Like Pratt, Graynor specializes in comedy yet is better in this movie when she’s not going for any.
They’re both underused, but this is one of those movies that either got made or is being distributed on the strength of who else in the cast is underused, as opposed to, say, the strength of its strengths, of which there aren’t enough. There is, however, Channing Tatum, who arrives rounder than he is in “Magic Mike” and with a very secure girlfriend played by his wife, Jenna Dewan-Tatum, who, in a different, more raucous movie would be jealous to the hilt when his ex also arrives — jealous because Rosario Dawson plays the ex.
Anthony Mackie is the player. Brian Geraghty – Mackie’s “Hurt Locker” costar – is the shy guy who once was the lone white boy in a B-boy posse. Aubrey Plaza is the uptight wife who simply can’t believe that. Justin Long and Max Minghella – playing a man whose name (“AJ Michalka”) is the same as a pop singer – compete for Lynn Collins. Scott Parker came all the way from Tokyo to wherever this school is. Oscar Isaac is the very famous guitar-strummer who still has a thing for Kate Mara. And Aaron Yoo is the former nerd to whom Pratt’s obnoxious drunk can’t stop apologizing/being racist.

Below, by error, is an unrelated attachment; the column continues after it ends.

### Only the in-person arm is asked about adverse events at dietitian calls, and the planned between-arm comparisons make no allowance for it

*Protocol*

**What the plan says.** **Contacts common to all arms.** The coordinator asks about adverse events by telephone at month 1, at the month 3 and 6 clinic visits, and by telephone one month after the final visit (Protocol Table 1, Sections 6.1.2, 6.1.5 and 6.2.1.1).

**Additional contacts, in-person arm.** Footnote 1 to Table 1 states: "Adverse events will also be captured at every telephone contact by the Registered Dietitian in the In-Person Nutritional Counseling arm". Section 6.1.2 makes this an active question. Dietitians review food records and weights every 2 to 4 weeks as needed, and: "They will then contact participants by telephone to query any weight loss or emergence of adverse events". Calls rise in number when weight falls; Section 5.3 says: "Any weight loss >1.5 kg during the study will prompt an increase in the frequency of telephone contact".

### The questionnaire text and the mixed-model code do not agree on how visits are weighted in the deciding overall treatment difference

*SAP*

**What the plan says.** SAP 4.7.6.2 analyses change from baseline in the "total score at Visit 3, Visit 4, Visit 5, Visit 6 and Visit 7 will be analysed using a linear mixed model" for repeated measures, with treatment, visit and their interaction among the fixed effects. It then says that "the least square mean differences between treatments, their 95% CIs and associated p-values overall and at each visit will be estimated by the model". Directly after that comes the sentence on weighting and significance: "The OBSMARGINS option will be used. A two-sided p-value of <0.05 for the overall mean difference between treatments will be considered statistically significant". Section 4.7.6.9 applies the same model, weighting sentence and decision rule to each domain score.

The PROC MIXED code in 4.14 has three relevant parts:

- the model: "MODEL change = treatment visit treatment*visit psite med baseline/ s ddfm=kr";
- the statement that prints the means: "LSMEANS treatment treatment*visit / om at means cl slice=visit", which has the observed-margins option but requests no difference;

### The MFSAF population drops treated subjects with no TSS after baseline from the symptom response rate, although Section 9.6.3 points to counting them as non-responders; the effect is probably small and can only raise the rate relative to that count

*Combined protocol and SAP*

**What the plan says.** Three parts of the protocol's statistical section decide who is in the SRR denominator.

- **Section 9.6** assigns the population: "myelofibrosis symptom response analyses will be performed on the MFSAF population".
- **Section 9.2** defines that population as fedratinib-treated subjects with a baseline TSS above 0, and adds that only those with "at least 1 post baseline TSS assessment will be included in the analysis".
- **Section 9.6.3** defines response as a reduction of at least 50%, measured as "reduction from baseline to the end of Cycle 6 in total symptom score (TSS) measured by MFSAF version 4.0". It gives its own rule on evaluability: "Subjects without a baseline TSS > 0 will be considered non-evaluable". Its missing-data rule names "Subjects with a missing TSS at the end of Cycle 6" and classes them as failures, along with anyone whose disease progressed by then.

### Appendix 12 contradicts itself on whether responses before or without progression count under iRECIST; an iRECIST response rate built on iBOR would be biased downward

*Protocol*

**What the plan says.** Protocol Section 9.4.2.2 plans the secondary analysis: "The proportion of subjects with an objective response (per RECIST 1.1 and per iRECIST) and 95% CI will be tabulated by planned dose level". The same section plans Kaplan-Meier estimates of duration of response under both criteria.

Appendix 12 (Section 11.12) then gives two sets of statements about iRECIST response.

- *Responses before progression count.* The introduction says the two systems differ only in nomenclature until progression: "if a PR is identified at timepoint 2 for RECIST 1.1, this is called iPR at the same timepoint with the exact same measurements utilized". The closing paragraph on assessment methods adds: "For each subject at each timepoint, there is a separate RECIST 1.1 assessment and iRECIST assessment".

I wish I could say I’m out of breath just typing that. But most of “10 Years” is overwhelmingly dull, like watching eight OK television shows mingle at a potluck. The screenwriter and first-time director Jamie Linden creates a nice moment here and gets a good reaction shot there. His movie just suffers from a painful lack of specificity. You start to think that he’s overstaffed it to save himself the trouble of particulars.
No one in this movie sounds like they come from anywhere, not even Parker’s Japanese wife (Eiko Nijo), but that’s only because she has nary a line. Also – and this is quibbling, I know – Plaza and Minghella are just about the only people here who seem 28. This isn’t to say that the rest of the cast seems old. Most of them just seem too old to be settling for a film that gives so many of them so little to do.
That sounds like a little thing, but in a movie in which characters festoon a house with toilet paper or know the words to Chris De Burgh’s “Lady in Red,” some of the behavior rings false, given who’s doing it.
There’s no electricity or anticipation anywhere in this movie, just a lot of fatigued-looking young people.
After five minutes, it feels less like a 10-year high-school reunion and more like happy-hour during a sales convention.